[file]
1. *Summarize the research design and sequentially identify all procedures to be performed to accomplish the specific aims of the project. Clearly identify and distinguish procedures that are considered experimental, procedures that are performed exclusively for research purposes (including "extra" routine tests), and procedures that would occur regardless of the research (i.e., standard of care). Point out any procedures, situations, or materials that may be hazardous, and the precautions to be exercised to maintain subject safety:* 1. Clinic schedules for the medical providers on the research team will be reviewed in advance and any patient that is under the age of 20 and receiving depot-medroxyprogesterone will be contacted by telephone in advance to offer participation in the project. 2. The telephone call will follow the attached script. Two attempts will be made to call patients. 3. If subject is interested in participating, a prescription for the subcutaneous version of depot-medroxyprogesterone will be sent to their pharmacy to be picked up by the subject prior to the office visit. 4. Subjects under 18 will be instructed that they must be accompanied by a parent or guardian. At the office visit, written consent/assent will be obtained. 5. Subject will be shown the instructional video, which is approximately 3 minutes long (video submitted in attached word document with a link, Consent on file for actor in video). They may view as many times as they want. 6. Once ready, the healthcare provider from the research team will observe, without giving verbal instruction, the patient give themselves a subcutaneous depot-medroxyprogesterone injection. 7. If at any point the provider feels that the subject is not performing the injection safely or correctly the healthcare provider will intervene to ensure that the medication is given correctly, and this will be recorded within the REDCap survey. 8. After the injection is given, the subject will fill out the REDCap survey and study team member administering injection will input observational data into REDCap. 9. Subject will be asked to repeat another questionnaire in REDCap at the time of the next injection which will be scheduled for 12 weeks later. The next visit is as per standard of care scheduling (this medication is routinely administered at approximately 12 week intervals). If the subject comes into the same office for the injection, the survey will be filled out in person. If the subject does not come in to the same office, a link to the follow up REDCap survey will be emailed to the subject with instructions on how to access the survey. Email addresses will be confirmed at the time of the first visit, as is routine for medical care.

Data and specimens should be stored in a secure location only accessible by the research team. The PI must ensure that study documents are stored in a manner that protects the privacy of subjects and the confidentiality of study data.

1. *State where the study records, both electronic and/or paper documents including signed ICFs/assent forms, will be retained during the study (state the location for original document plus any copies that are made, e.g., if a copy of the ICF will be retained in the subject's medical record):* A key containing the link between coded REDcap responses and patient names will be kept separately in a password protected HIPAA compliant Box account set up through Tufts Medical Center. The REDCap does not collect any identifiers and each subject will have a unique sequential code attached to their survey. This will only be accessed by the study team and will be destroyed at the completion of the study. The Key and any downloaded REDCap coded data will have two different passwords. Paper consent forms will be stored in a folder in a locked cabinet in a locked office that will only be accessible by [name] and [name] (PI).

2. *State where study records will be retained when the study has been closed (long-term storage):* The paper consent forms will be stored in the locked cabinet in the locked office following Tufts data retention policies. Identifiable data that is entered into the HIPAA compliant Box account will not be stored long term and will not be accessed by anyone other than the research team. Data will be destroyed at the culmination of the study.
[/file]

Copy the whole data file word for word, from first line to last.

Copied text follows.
1. *Summarize the research design and sequentially identify all procedures to be performed to accomplish the specific aims of the project. Clearly identify and distinguish procedures that are considered experimental, procedures that are performed exclusively for research purposes (including "extra" routine tests), and procedures that would occur regardless of the research (i.e., standard of care). Point out any procedures, situations, or materials that may be hazardous, and the precautions to be exercised to maintain subject safety:* 1. Clinic schedules for the medical providers on the research team will be reviewed in advance and any patient that is under the age of 20 and receiving depot-medroxyprogesterone will be contacted by telephone in advance to offer participation in the project. 2. The telephone call will follow the attached script. Two attempts will be made to call patients. 3. If subject is interested in participating, a prescription for the subcutaneous version of depot-medroxyprogesterone will be sent to their pharmacy to be picked up by the subject prior to the office visit. 4. Subjects under 18 will be instructed that they must be accompanied by a parent or guardian. At the office visit, written consent/assent will be obtained. 5. Subject will be shown the instructional video, which is approximately 3 minutes long (video submitted in attached word document with a link, Consent on file for actor in video). They may view as many times as they want. 6. Once ready, the healthcare provider from the research team will observe, without giving verbal instruction, the patient give themselves a subcutaneous depot-medroxyprogesterone injection. 7. If at any point the provider feels that the subject is not performing the injection safely or correctly the healthcare provider will intervene to ensure that the medication is given correctly, and this will be recorded within the REDCap survey. 8. After the injection is given, the subject will fill out the REDCap survey and study team member administering injection will input observational data into REDCap. 9. Subject will be asked to repeat another questionnaire in REDCap at the time of the next injection which will be scheduled for 12 weeks later. The next visit is as per standard of care scheduling (this medication is routinely administered at approximately 12 week intervals). If the subject comes into the same office for the injection, the survey will be filled out in person. If the subject does not come in to the same office, a link to the follow up REDCap survey will be emailed to the subject with instructions on how to access the survey. Email addresses will be confirmed at the time of the first visit, as is routine for medical care.

Data and specimens should be stored in a secure location only accessible by the research team. The PI must ensure that study documents are stored in a manner that protects the privacy of subjects and the confidentiality of study data.

1. *State where the study records, both electronic and/or paper documents including signed ICFs/assent forms, will be retained during the study (state the location for original document plus any copies that are made, e.g., if a copy of the ICF will be retained in the subject's medical record):* A key containing the link between coded REDcap responses and patient names will be kept separately in a password protected HIPAA compliant Box account set up through Tufts Medical Center. The REDCap does not collect any identifiers and each subject will have a unique sequential code attached to their survey. This will only be accessed by the study team and will be destroyed at the completion of the study. The Key and any downloaded REDCap coded data will have two different passwords. Paper consent forms will be stored in a folder in a locked cabinet in a locked office that will only be accessible by [name] and [name] (PI).

2. *State where study records will be retained when the study has been closed (long-term storage):* The paper consent forms will be stored in the locked cabinet in the locked office following Tufts data retention policies. Identifiable data that is entered into the HIPAA compliant Box account will not be stored long term and will not be accessed by anyone other than the research team. Data will be destroyed at the culmination of the study.